Monday, May 11, 2009

On Scum and Other Social Nuisances

Whipping through the bowels of the city like a great worm on amphetamines, it felt like we were tempting fate in highly obnoxious fashion: covering lots of ground at a time when travel was advised against—and using public transit to do it. The ominous Swine Flu hung over our heads like an evil reaper waiting for someone to slip up, but we weren’t about to start worrying about karma either.

When the subway train squealed to a halt, eyeballs rolled upward from their fixation on the floor to the doors when they slid open and a troll-like man thundered his way in to the carriage.

He wasn’t German, but immediately upon entry he yelled “nein, ich liebe!” and shot a Hitler salute from his chest. Then he motioned with his hands as if he was shooting up the carriage with a fully loaded automatic rifle.

The worm—a creature of routine and schedule—had no objections to this new ride-along. The doors shut and we were on our way again.

He was wearing a tattered Lamb of God tee and a green army jacket not unlike the ones found in heavy abundance at army surplus boutiques. Everything about his character was rough, probably conditioned that way from sleeping on outdoor hot air vents and simple hygiene negligence. I expected he’d known a hard life. His gait was clumsy like his knee had been twisted in some unnatural fashion long ago, but the subway hand rails—things of equal grime and viral danger—helped him find a seat.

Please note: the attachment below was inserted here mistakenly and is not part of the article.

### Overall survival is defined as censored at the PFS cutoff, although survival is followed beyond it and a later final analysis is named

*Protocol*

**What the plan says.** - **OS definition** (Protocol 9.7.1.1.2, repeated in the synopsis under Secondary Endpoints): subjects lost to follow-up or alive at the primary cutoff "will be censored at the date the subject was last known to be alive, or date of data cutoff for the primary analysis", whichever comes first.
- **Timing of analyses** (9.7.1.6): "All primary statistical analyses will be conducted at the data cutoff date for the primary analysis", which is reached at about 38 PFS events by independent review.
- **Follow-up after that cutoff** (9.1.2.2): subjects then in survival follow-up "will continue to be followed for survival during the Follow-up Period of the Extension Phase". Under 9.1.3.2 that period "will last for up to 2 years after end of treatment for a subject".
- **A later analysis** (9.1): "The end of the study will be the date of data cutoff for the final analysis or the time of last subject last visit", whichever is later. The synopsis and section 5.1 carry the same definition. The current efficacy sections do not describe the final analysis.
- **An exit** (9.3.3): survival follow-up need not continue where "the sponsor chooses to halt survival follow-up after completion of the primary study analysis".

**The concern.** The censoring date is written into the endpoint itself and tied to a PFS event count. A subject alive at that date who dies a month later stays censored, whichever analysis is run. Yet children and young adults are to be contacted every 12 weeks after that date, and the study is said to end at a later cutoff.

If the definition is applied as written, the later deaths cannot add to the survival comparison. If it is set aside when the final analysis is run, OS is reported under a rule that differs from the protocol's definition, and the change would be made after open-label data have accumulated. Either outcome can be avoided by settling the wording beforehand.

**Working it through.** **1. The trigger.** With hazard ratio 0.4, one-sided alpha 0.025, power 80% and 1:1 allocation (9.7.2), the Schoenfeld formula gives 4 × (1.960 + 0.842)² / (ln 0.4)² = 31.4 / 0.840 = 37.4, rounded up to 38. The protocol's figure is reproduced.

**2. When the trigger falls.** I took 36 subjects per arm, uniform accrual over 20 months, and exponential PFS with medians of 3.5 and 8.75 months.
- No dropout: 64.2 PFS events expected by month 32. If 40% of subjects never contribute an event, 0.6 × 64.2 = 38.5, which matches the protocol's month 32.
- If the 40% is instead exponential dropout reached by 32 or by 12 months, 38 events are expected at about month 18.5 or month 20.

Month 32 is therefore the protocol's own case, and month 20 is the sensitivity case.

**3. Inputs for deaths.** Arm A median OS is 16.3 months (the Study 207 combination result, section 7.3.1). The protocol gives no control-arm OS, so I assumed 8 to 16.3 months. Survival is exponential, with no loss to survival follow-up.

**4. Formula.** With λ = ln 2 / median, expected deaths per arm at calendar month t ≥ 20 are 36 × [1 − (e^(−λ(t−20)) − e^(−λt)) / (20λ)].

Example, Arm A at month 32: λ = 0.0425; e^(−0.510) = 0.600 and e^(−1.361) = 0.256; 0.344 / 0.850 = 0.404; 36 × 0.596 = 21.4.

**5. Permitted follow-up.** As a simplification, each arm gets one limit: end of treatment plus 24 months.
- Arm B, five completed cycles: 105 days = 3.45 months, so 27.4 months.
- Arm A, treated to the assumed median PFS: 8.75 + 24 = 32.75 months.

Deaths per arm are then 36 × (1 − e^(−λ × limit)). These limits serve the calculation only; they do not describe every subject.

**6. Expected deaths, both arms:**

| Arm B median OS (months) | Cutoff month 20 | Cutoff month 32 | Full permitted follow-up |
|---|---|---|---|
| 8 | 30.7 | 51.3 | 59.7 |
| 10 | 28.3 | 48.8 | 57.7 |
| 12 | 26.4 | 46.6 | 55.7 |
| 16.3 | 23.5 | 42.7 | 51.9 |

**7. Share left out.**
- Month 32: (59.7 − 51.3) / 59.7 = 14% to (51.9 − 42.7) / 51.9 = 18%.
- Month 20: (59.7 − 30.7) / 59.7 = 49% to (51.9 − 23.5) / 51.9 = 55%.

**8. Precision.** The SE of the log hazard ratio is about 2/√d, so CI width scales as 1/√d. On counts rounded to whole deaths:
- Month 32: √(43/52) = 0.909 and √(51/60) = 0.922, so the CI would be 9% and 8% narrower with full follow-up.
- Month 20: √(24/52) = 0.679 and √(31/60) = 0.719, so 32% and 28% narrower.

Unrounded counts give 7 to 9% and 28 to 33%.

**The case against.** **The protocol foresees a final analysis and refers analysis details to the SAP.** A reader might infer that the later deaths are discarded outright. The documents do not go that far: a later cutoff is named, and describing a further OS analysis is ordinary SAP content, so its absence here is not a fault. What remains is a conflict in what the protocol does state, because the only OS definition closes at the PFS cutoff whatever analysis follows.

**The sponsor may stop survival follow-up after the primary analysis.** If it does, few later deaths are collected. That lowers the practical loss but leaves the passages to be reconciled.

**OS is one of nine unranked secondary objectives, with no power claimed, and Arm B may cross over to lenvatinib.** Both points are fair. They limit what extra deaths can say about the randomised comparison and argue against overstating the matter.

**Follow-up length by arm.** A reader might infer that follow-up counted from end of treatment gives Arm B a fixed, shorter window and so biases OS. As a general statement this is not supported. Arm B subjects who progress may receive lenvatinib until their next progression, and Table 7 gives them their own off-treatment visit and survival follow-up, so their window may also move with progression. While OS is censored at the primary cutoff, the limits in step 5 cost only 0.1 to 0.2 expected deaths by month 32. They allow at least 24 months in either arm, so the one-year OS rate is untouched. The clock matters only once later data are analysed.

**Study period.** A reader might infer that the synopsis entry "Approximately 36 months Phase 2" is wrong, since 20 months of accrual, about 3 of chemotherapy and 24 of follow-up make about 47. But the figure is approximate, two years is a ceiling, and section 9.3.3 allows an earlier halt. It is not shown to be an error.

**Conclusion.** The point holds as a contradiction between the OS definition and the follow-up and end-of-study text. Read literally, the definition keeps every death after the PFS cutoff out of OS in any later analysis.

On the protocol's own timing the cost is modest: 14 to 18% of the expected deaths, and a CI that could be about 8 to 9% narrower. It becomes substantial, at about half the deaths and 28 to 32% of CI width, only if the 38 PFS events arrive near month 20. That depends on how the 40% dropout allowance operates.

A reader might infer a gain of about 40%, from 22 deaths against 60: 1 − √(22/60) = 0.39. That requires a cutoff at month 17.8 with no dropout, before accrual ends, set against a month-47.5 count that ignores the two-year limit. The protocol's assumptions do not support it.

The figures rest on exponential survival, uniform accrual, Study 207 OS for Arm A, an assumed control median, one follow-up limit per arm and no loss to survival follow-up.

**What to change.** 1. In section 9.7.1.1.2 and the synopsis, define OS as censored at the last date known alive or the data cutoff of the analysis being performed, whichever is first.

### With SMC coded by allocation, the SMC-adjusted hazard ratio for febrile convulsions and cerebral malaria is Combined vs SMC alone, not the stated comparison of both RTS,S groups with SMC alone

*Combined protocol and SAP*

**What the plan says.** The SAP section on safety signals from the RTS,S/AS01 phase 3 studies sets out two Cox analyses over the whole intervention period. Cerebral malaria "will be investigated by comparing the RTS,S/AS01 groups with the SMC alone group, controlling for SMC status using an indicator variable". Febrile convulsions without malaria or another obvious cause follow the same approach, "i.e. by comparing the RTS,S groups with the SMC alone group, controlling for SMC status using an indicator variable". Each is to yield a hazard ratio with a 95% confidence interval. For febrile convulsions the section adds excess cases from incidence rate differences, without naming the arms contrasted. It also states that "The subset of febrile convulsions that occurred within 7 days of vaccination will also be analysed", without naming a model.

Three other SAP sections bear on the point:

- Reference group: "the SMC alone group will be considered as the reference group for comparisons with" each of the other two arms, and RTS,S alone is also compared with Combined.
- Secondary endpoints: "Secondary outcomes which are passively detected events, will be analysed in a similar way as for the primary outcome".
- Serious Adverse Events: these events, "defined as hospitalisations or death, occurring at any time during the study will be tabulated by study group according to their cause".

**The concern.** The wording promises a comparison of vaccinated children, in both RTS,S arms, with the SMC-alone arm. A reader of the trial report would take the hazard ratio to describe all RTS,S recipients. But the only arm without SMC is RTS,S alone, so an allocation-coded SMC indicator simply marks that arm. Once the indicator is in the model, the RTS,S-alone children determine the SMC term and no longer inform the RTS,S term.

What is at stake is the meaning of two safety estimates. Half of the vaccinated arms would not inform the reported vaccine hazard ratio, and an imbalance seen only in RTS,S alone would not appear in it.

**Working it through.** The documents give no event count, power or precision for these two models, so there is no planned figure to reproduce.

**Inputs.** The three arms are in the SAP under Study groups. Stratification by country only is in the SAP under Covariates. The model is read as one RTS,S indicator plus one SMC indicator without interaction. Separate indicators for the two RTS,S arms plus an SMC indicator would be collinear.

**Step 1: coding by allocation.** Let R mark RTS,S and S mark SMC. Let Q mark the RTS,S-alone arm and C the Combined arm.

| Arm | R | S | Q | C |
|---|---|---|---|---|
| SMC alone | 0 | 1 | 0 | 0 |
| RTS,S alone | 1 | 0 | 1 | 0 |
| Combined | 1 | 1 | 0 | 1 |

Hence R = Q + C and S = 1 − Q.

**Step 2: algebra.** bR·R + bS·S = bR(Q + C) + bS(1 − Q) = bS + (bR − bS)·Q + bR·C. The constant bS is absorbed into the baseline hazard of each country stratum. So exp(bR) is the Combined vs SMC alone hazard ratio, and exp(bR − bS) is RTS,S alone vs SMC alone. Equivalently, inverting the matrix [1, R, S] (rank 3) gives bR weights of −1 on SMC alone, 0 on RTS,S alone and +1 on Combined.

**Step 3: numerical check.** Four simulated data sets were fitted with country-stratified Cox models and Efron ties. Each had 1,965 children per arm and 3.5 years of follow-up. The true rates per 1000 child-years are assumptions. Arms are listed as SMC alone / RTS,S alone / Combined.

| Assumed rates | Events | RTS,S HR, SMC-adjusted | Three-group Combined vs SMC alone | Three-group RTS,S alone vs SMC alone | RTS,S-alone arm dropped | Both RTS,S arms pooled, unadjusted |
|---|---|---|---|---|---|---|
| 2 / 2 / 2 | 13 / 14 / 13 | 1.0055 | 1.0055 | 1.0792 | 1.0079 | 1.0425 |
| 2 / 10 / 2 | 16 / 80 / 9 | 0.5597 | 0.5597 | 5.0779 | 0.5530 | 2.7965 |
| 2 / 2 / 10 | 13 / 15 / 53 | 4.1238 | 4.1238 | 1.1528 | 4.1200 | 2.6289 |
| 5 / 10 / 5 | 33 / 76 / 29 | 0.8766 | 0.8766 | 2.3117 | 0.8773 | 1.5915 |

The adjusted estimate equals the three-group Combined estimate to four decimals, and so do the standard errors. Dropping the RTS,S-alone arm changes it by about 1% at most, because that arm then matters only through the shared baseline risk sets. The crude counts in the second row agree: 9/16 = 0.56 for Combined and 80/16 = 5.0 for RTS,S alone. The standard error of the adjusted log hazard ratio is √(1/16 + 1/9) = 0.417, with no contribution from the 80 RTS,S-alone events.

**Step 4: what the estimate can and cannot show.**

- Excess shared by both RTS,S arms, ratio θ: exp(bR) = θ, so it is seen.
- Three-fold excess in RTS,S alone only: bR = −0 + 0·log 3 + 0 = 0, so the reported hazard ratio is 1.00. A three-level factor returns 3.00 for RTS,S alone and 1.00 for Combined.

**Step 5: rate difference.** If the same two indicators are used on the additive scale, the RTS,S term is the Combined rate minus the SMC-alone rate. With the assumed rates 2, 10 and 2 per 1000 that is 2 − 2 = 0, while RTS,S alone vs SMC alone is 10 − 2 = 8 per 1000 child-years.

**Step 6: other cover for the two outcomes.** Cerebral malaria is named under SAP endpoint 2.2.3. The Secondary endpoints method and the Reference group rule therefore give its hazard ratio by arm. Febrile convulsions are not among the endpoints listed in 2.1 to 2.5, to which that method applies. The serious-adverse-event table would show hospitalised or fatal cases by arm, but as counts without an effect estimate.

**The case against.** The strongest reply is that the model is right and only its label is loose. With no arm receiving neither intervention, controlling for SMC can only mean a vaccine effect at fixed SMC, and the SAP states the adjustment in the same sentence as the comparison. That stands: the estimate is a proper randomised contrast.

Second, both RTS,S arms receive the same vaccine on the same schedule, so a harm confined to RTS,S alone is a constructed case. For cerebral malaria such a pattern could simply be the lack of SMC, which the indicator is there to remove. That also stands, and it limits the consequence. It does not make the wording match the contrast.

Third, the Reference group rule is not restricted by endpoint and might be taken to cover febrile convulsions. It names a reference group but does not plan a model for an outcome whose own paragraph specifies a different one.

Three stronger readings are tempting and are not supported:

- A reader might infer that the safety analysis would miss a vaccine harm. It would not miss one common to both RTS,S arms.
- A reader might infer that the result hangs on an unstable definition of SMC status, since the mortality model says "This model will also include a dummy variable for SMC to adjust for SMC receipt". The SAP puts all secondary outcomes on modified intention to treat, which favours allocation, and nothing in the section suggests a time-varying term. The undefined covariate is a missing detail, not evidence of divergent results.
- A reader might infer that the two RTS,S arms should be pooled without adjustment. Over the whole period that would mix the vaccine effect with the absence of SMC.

I turned to my girlfriend and basically whispered, in a cynical and repulsed “wow.” The single syllable summed up all of the rejection I harbored towards this lonely, angry creep. I figured he got a lot of that, but I had no sympathy for this breed of dung.

He caught it though, and he spat out a sloppy “shuut uup,” likely inflected that way by some hard and scary drugs.

I had irritated the beast. I felt like an unprepared anthropologist in uncharted territory who’d just offended a local. Whether governed by the city’s municipal dictums or no, for this hard man the subway was a liminal safe haven for everything and anything he wanted to throw at me. In the city you can get away with most kinds of foul nature unnoticed, why would its underground caverns of speedy transportation—filled with people tuned in and turned off listening to MP3 players and reading the Saturday news, clenching on to any distraction for dear life’s fear of boredom—be any different circumstance? In the recesses of any metropolis decorated heavily with loud looking bulletin boards and digital marquees, who would expect any less? Besides, everyone has their own things to do, and they’re not about to tailor their busy days around little peculiarities. When you drive by one of those tragic accidents, you turn your head to check out the damage, but how often do you stop? The general reaction is “not today thank you kindly. I’ll be late.” Tragic is right.